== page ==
Funeral held in west Belfast for scrambler bike victim Valerie Armstrong
A PRIEST at the funeral of scrambler crash victim Valerie Armstrong were told how her death had "shocked us, angered us and left us broken-hearted".
Parish priest Rev Pat Sheehan told mourners on Monday that the tragic death of the mother-of-three "could have been and should have been avoided."
Mrs Armstrong's husband Seamus and children Dylan (10), Lucy (7) and Sophie-Belle (5) were supported by hundreds of family and friends who packed into the Church of the Nativity in Poleglass, on the outskirts of west Belfast.
Mourners heard how her coffin had been "filled with beautiful pictures and painted angels" created by her children "to accompany her on her journey to God".
Her children also carried a wreath as her funeral cortège made its way to the church on Monday.
The 35-year-old died after being struck by a scrambler while out walking the family dog in Colin Glen Park last Tuesday.
Fr Sheehan described how her death could have been prevented, but instead had "robbed us of a light and plunged us into darkness".
"Each of us, who knew Valerie, will remember how and where we heard the news of her death with shock and disbelief," he said.
"On a sunny summer evening she went out to walk her dog in a public place but did not return home alive.
"As we heard the circumstances of her death, that shock turned to anger, because it was a terrible death that could have been avoided and should have been avoided.
"I know her death was not intended but it happened, and it happened because others made bad choices.
"Young people made choices to ride scramblers irresponsibly in public places.
"Adults, maybe giving into pressure, made choices to buy scramblers for young people living in built up areas.
"People need to think about what they are doing. These choices can and have devastating consequences even though that was never intended.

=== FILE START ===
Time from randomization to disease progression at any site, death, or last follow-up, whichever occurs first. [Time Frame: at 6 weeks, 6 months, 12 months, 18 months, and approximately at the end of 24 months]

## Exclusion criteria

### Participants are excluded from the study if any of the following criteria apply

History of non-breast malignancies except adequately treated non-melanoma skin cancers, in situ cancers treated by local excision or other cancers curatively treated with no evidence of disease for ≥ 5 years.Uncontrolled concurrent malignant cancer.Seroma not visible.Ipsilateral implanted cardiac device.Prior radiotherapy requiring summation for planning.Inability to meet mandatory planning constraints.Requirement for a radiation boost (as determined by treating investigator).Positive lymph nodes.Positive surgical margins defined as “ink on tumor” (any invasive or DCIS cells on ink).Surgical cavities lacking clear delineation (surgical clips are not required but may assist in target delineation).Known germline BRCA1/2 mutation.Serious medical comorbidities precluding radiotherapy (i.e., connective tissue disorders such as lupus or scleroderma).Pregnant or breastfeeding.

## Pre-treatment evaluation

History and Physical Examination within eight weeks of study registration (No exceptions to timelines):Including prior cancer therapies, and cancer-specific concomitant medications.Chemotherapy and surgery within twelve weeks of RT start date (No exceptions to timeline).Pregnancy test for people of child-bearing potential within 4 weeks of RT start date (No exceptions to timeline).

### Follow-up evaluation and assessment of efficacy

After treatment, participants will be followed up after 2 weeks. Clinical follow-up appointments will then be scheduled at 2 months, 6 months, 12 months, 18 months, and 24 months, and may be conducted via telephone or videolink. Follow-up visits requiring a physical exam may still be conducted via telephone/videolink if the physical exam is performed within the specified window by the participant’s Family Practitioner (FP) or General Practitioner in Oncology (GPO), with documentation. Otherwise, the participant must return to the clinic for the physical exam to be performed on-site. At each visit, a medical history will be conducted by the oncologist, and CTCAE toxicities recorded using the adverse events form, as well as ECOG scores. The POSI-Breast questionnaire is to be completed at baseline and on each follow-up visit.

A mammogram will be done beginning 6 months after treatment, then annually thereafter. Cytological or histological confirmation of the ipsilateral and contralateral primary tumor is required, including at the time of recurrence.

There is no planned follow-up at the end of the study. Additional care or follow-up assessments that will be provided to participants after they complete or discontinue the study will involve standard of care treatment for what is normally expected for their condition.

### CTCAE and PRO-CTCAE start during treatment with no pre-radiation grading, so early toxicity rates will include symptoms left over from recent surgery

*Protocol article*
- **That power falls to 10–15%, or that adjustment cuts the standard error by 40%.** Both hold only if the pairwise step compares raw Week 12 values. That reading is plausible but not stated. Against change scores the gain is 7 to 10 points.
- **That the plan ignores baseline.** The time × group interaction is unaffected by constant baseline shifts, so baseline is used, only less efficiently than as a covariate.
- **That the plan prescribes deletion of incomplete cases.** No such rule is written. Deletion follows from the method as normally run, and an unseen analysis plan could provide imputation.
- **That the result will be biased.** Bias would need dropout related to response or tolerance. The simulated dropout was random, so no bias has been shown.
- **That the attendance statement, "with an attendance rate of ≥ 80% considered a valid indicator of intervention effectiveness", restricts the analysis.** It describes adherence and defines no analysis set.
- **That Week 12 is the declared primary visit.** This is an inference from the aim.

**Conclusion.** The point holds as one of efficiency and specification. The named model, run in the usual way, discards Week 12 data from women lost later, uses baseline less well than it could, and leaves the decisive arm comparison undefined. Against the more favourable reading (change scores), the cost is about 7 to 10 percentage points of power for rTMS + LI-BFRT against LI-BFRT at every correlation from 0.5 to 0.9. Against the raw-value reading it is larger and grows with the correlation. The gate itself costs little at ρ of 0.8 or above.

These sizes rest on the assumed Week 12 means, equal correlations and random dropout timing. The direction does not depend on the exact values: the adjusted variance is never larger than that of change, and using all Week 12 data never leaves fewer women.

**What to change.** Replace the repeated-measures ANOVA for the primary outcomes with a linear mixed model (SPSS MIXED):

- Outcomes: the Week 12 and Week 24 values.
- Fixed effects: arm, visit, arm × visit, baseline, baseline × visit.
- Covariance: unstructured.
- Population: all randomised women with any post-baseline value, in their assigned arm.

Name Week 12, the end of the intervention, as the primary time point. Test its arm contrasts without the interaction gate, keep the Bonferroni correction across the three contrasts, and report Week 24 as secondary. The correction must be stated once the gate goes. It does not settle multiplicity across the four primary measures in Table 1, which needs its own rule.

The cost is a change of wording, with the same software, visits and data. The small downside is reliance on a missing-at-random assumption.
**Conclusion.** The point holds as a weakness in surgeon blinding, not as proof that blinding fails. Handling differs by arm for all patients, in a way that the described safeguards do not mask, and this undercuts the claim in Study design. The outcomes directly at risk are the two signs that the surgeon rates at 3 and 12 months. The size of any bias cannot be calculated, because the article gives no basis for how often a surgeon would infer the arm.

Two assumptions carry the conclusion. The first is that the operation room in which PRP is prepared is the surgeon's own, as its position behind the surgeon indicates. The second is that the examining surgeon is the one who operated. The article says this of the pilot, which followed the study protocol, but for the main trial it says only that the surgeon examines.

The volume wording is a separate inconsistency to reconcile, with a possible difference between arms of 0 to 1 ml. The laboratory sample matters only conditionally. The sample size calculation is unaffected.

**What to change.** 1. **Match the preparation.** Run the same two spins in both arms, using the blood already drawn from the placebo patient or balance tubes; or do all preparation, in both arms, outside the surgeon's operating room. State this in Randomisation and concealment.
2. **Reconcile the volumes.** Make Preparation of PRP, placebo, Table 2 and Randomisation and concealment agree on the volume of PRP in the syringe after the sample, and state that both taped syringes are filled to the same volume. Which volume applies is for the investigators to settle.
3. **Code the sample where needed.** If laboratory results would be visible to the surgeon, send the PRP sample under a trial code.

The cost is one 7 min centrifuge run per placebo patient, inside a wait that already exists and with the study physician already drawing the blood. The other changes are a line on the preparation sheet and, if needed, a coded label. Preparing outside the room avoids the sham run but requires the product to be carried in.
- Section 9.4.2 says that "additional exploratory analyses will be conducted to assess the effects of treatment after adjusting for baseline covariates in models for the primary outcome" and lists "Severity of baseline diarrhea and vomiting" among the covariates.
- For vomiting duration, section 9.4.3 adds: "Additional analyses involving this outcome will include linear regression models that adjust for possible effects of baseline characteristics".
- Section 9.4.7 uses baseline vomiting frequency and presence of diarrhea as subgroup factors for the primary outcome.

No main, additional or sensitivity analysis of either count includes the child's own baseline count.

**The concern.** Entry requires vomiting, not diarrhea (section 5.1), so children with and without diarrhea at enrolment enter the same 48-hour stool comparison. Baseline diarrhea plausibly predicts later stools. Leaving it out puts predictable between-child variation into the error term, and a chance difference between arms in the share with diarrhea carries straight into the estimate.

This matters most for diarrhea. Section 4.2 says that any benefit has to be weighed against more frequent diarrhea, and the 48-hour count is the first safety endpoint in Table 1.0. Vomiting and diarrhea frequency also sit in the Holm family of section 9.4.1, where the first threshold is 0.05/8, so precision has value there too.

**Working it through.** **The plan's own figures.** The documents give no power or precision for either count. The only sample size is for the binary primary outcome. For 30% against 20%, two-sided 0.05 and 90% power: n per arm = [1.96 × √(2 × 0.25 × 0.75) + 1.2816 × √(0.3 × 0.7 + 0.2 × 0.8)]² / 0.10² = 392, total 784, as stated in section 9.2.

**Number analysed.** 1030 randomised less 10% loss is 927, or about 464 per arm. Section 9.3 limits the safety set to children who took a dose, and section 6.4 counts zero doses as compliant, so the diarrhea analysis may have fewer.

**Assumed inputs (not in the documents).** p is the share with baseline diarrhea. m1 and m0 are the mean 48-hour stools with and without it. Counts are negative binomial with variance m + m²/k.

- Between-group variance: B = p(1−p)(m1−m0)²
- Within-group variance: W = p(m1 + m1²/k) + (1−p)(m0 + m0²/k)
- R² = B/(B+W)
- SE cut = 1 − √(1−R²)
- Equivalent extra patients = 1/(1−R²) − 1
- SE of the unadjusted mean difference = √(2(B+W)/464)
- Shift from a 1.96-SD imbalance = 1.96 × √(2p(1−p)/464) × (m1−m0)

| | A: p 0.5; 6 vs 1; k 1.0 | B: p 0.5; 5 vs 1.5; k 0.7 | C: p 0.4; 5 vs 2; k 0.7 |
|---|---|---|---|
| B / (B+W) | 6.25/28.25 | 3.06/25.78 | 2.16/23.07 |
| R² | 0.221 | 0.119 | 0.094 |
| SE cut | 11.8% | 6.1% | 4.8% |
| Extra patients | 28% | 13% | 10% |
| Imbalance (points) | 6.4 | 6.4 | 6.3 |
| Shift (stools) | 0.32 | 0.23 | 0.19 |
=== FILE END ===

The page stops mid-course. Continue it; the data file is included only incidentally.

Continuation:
"These choices are destroying lives; both the lives of people like Valerie and the lives of young people responsible."
Originally from Co Westmeath, Mrs Armstrong passed away at the Royal Victoria Hospital in Belfast on Wednesday and her organs were donated to help others.
Fr Sheehan described how people should be "inspired by Valerie's thoughtfulness and generosity", which had led to the gift of organ donation.
"For years she has had an organ donor card so that, in the event of her death, others might have the opportunity of new life by transplanting her organs," he said.
"That has been done. People's lives, that were once burdened and limited by sickness, are now restored to health because of her concern for and commitment to the sick.
"We are thankful to God for the blessing he bestowed on Valerie in this life and the blessing he brought to our lives through her."
The priest also told mourners of how Mrs Armstrong was a "cheerful and positive person, a person of faith and hope".
"We are proud to have known Valerie, who was, as her colleagues from Café Vaudeville described her, 'a wonderful person, wife and mother'," he said.
"Valerie loved life, she loved her husband Seamus and she was committed to their three wonderful children Dylan, Lucy and Sophie."
Mrs Armstrong was laid to rest at Blaris Cemetery in Lisburn.
Police investigating Mrs Armstrong's death appealed on Monday night for a passer-by believed to have been at the scene to come forward.
A 17-year-old male youth appeared in court last week charged in connection with Mrs Armstong's death and a 15-year-old boy was released on police bail.